GREENFIELD — Imagine playing basketball on a hoop that is in a different location each day. Or imagine playing baseball with 14 different types of bats.
Want to hit a screaming line drive? Pull out the No. 5. Now imagine performing one of those while taking a sharp blow from Mother Nature.
In this beautiful yet meticulous game, these circumstances are just a part of everyday life. No sport deals with the elements quite like the game of golf.
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If it’s too windy, golfers must pick the right club and adjust accordingly. A little rain? Some golfers said they prefer it, like Mt. Vernon’s Charley True. Others said it slows down the putting surface.
Playing on a hot, dry day? Shots roll down the fairways with ease.
If getting a tiny ball into a tiny hole wasn’t challenging enough, battling Mother Nature sure adds to the challenge.
“That’s what makes golf so exhilarating,” said True, who enters her sophomore campaign for the Marauders.
True, who finished 11th at the IHSAA State Finals as a freshman, has as much experience on the course as any golfer around Hancock County. She said having confidence is one way to beat the heat or unfavorable conditions.
“The problem with the rain is that you have to remember to keep yourself and your grips dry,” True said. “With the wind, it’s just a matter of noticing it and making the right play.”
Not only do these conditions affect the individuals playing, they affect the owners and operators at each course. Ed Marcum, who is the head softball coach at New Palestine, also acts as the superintendent for the Links Golf Club in New Palestine.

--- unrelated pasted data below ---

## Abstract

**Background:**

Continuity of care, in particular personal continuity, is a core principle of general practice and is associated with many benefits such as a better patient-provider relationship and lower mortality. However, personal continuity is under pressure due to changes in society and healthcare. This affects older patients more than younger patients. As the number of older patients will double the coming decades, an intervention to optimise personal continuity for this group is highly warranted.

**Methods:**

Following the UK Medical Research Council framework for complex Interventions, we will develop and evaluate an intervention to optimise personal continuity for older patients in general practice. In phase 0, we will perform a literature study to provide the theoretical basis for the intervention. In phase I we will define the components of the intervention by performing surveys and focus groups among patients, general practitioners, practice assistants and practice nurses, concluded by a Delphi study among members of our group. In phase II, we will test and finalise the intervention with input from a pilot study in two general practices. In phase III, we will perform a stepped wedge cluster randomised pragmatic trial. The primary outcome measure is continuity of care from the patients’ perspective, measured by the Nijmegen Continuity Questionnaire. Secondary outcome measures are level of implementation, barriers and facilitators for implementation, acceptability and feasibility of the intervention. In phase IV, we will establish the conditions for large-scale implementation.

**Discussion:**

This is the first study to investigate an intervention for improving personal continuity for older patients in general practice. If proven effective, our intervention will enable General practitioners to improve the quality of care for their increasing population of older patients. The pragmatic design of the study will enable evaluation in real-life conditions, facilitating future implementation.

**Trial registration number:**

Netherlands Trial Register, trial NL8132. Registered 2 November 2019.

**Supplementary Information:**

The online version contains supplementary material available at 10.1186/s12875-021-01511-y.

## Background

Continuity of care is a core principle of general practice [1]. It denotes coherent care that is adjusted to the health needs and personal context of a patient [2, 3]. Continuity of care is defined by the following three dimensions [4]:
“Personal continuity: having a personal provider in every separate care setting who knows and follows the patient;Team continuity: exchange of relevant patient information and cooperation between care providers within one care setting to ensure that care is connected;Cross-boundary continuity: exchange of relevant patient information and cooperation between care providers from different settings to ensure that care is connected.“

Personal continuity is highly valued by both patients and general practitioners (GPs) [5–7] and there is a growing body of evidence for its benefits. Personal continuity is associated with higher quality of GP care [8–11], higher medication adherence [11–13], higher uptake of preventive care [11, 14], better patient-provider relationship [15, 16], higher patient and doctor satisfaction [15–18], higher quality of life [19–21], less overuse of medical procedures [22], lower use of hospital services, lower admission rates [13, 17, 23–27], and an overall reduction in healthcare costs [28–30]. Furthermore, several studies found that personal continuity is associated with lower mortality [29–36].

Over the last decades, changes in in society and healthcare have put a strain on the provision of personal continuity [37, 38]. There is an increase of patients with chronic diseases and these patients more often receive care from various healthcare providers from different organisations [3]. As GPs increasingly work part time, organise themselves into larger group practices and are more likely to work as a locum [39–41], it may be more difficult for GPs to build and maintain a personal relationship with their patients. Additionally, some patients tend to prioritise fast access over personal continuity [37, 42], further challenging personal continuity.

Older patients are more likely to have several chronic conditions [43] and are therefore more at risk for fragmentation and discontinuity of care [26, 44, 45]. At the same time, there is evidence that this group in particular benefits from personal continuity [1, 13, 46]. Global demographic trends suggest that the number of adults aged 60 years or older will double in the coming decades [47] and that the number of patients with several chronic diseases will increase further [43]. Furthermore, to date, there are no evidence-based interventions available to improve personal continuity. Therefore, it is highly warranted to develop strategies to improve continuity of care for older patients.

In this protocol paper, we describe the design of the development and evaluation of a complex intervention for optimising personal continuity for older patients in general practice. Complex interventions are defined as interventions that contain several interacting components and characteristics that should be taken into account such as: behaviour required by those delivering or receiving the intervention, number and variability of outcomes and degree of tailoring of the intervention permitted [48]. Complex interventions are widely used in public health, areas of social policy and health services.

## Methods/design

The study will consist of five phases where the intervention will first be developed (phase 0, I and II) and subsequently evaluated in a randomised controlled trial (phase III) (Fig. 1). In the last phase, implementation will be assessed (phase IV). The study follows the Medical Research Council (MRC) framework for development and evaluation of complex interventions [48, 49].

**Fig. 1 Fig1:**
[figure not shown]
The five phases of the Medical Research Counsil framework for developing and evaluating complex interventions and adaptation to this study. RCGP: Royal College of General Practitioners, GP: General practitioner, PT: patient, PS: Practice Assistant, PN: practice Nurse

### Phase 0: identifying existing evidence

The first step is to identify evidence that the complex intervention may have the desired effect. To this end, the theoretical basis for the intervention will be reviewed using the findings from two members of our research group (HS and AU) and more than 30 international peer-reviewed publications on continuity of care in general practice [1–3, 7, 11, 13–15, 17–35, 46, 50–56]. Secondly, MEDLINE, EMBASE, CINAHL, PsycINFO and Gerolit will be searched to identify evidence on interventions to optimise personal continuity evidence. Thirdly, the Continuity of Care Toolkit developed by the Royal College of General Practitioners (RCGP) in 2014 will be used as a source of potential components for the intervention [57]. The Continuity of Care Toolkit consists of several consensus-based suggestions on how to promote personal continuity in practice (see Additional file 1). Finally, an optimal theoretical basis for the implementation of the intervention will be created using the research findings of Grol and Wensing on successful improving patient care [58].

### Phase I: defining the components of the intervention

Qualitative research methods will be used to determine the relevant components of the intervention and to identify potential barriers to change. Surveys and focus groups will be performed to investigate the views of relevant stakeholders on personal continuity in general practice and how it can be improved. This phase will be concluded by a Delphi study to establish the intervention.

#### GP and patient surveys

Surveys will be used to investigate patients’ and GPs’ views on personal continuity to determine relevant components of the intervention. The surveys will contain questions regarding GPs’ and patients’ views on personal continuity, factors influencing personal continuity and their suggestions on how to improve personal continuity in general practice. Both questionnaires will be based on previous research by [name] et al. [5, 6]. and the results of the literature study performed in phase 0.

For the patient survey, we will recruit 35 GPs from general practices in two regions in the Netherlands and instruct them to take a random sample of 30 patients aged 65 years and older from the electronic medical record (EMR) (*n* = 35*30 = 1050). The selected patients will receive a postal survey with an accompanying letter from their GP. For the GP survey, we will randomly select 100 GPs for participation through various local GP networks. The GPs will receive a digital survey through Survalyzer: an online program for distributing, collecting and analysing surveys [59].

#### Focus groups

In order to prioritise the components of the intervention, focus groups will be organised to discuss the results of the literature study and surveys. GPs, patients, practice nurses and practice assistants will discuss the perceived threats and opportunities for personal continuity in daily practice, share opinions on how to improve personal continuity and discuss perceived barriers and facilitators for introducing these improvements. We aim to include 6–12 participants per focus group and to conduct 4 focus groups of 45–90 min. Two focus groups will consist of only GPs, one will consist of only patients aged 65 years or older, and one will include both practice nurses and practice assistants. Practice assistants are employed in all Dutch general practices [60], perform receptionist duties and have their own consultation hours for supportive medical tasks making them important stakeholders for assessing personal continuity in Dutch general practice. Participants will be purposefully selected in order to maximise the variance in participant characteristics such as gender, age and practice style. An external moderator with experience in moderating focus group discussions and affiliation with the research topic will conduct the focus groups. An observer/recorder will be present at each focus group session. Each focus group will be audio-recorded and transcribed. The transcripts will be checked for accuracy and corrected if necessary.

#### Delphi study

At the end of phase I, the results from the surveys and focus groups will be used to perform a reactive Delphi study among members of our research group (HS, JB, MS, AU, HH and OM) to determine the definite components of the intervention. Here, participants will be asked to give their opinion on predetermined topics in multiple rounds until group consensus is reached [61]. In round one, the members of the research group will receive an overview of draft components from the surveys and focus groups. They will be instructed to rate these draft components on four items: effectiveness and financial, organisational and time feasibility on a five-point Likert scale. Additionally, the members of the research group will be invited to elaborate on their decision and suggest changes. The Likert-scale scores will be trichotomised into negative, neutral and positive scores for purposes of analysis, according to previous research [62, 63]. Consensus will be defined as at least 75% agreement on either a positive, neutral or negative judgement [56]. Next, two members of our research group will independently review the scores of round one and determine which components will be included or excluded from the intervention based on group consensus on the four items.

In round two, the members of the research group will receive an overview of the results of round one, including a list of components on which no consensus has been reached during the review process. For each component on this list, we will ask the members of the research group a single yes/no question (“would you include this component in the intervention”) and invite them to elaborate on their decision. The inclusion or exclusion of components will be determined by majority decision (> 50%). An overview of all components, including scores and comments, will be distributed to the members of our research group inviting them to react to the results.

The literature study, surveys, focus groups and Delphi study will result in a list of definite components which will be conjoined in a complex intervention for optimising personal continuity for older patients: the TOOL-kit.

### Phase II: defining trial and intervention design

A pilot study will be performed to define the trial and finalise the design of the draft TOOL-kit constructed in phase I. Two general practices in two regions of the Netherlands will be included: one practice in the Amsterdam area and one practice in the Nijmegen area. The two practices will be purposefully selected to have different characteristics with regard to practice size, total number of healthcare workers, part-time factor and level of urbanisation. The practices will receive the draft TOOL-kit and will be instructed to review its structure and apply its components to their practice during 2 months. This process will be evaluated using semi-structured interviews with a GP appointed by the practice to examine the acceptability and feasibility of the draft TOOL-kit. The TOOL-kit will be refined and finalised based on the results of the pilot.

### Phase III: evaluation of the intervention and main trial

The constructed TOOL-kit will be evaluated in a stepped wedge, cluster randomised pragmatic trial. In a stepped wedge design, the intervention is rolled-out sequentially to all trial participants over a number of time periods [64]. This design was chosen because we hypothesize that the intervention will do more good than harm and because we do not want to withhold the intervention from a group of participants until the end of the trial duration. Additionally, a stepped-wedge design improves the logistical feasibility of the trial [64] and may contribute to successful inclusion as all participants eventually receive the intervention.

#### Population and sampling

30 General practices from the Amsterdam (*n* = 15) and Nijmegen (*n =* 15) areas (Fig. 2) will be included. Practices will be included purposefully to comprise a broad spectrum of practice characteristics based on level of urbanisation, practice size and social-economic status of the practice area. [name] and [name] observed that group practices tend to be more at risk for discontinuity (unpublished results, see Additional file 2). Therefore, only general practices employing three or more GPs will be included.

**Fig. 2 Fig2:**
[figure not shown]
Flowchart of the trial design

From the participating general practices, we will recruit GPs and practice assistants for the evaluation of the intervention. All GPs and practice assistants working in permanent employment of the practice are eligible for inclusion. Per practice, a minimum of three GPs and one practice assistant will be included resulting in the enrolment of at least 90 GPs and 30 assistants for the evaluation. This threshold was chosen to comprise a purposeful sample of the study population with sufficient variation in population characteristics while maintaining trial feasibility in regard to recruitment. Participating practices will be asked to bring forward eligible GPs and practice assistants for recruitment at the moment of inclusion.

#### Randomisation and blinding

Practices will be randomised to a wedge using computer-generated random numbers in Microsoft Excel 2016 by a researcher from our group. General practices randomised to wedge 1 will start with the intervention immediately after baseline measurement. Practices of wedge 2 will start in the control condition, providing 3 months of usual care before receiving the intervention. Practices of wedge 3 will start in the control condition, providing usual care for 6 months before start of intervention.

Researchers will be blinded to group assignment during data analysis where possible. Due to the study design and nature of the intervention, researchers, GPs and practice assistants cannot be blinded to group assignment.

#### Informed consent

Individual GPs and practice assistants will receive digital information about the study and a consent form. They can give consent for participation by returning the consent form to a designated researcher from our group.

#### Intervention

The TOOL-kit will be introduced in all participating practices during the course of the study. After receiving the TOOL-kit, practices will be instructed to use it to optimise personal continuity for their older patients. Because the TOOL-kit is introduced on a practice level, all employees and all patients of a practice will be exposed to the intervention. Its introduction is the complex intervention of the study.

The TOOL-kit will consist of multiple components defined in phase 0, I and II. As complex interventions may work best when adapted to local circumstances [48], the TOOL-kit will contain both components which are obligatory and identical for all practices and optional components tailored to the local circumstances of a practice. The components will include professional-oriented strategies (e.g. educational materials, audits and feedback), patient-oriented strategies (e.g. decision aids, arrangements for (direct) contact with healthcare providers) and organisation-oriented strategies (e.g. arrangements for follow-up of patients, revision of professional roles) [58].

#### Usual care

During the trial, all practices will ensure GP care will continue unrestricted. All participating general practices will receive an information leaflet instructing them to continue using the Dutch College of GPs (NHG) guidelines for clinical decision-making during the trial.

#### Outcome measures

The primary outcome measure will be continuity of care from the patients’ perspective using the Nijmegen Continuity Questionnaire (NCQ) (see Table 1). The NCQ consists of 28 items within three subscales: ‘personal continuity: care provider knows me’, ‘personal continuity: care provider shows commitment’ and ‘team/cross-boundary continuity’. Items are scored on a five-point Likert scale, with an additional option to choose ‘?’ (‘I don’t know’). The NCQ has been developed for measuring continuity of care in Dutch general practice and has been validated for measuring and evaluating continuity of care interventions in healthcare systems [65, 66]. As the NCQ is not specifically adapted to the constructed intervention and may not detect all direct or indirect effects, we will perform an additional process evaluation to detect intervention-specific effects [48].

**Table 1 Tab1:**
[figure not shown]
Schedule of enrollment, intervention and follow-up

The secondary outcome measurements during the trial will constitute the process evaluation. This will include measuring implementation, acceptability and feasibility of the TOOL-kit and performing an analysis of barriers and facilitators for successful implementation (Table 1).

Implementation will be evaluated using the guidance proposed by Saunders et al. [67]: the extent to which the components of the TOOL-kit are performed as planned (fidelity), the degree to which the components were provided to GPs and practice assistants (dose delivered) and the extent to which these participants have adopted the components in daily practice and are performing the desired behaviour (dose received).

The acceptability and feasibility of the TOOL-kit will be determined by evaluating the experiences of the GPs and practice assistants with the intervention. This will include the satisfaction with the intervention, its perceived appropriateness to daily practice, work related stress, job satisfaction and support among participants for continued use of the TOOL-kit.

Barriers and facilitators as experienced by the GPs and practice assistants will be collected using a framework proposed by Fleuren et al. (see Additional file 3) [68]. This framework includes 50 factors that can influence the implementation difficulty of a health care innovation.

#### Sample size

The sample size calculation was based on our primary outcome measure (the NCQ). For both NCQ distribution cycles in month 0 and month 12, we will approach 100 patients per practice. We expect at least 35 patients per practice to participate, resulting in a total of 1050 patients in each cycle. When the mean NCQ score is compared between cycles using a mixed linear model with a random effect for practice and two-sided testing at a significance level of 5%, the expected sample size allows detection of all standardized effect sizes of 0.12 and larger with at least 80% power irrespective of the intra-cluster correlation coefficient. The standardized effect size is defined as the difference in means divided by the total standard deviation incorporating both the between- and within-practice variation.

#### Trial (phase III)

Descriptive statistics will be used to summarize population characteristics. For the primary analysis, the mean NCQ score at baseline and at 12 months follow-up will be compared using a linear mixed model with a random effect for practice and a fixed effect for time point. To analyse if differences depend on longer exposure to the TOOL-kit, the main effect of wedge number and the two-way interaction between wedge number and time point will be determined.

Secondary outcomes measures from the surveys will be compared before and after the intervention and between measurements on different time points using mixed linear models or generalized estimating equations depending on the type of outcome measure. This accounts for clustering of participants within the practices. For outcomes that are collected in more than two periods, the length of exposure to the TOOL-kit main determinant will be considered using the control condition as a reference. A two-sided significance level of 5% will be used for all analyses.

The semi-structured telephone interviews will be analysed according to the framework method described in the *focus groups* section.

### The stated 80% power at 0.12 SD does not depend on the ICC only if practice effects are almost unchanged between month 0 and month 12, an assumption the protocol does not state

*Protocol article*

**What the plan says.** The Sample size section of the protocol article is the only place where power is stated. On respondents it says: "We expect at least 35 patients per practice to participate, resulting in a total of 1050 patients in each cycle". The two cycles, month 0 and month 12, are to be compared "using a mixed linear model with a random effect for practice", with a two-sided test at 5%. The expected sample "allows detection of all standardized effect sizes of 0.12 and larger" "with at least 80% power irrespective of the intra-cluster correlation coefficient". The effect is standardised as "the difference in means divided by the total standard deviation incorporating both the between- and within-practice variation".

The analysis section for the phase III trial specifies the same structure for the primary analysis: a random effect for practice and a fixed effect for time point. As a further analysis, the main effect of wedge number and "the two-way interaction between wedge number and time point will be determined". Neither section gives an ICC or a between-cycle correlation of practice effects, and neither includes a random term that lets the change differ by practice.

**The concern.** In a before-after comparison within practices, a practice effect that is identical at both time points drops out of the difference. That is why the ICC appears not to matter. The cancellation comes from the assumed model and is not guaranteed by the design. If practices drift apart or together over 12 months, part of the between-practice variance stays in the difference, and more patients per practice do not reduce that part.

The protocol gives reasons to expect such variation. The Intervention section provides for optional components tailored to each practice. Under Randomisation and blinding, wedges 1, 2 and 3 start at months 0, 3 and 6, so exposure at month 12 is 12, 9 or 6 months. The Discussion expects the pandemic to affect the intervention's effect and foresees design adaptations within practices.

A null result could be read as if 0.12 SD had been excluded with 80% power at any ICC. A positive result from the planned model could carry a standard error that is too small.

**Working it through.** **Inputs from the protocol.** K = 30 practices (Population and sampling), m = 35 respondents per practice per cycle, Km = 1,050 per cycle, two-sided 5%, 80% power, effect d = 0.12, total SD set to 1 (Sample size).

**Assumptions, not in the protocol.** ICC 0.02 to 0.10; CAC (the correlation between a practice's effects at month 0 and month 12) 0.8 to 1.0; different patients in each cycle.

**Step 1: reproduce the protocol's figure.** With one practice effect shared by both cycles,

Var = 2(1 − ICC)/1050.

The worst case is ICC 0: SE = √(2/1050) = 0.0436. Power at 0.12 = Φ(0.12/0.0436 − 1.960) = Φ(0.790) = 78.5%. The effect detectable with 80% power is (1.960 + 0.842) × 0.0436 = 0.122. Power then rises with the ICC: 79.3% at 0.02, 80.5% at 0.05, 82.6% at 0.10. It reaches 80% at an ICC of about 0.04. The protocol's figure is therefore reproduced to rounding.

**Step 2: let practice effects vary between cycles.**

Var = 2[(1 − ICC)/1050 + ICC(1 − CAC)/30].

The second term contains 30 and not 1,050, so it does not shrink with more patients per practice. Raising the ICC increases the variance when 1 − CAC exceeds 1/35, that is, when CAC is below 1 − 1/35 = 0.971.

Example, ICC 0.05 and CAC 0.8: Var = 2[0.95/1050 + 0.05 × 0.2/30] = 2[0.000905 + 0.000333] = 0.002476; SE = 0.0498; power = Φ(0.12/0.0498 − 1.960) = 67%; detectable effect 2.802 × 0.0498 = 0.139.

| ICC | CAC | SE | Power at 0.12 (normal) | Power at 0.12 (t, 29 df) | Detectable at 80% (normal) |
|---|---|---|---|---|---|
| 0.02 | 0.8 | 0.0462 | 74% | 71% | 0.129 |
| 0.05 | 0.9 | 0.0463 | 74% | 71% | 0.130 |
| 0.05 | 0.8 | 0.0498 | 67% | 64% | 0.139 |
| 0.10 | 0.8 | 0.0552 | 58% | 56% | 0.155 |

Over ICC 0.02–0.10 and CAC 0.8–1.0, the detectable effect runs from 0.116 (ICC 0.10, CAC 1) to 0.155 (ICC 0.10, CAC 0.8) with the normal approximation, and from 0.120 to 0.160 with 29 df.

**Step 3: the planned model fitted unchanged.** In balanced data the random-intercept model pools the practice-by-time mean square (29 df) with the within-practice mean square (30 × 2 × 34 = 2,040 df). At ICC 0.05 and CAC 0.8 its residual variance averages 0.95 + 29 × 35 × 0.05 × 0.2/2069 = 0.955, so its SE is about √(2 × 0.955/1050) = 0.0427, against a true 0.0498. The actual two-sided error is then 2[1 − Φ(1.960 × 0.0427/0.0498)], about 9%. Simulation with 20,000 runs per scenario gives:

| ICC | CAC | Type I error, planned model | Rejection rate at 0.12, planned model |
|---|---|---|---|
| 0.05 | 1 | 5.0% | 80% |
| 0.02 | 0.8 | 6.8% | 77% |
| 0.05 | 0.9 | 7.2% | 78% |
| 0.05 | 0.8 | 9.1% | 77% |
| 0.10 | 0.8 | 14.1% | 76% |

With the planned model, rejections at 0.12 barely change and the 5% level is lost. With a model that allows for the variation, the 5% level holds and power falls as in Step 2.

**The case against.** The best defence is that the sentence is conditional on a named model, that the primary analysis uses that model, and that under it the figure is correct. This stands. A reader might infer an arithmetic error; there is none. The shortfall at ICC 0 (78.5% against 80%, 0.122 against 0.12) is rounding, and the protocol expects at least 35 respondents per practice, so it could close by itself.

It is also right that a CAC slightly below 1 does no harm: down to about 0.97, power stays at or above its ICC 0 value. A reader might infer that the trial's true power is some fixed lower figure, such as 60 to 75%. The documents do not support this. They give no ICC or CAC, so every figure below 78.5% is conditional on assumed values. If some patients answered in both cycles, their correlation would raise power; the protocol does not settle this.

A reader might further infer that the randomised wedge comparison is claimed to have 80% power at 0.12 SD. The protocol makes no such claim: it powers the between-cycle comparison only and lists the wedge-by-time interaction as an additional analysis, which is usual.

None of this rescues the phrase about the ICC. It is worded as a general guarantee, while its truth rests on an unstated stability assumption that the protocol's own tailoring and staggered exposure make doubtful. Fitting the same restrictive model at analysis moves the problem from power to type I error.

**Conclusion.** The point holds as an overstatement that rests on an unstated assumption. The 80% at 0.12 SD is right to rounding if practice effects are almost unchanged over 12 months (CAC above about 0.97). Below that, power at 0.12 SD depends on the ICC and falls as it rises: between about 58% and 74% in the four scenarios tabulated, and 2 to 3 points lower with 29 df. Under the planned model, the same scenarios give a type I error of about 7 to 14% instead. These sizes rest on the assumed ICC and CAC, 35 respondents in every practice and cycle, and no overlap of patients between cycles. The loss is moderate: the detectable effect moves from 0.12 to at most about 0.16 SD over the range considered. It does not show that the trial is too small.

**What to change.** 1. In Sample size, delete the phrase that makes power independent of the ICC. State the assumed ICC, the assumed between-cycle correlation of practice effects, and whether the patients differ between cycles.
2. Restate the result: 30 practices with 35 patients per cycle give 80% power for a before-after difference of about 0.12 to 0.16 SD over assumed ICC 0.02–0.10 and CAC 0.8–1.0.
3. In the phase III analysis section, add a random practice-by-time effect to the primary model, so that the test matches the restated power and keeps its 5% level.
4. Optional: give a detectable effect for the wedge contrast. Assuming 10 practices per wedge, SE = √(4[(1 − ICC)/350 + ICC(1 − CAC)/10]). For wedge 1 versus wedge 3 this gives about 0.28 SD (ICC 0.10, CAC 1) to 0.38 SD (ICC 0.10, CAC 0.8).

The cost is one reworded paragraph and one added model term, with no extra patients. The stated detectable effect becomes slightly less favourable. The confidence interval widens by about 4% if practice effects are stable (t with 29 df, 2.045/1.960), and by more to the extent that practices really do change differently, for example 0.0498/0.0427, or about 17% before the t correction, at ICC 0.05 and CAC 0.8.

He said even the hint of a storm by the always trusty weatherman can throw off a busy weekend at the course.
Last spring was a wet one, too, and Marcum said it really affected the course’s momentum in the early part of the season. By fall, most golfers have had their fix and won’t likely plan to play with a thunderstorm or rain shower in the forecast.
“It was typical Indiana, you never really know what you’re going to get,” Marcum said. “It started off rainy and then you kind of get into a dry area. We’ve actually had some pretty nice rains.
“The weird part for us, we’ve had a lot of the big rains go north of us, and go south around Columbus. We haven’t had any downpours, which has been nice.”
While rainfall plays a factor, there is a true science to what can unfold.
“The course is really good,” Marcum said. “It’s been a good year as far as growing grass. The humidity affects you as far as disease (in the grass) that you have to spend more in pesticides but you kind of make up for it. You don’t have to spend as much in water. There isn’t a set amount (of rain you want). It’s about how it comes and when it comes.”
Marcum also said golf courses have a very short window for business in Indiana, making a slow or altered start that much more detrimental to overall revenue.
And although he no longer plays, Marcum added insight to particular conditions players at his course prefer. Unlike True’s love for soft greens, Marcum said he’s heard players prefer a firm rolling surface. It makes the ball roll farther, easier.
The links can actually control the moisture of the greens and adjust accordingly, if it is too wet from recent rainfall.
However, when the weather isn’t cooperating, Marcum said his landscaping crew spends less time maintaining each hole. Thicker grass is usually accompanied by tougher shots.
“Golf is a very unique game,” Marcum said. “Everyday you are playing the conditions with the wind and the weather, not to mention the course is going to play different everyday with it. The green speed changes depending on when it was mowed and what time you play. Golf is difficult.”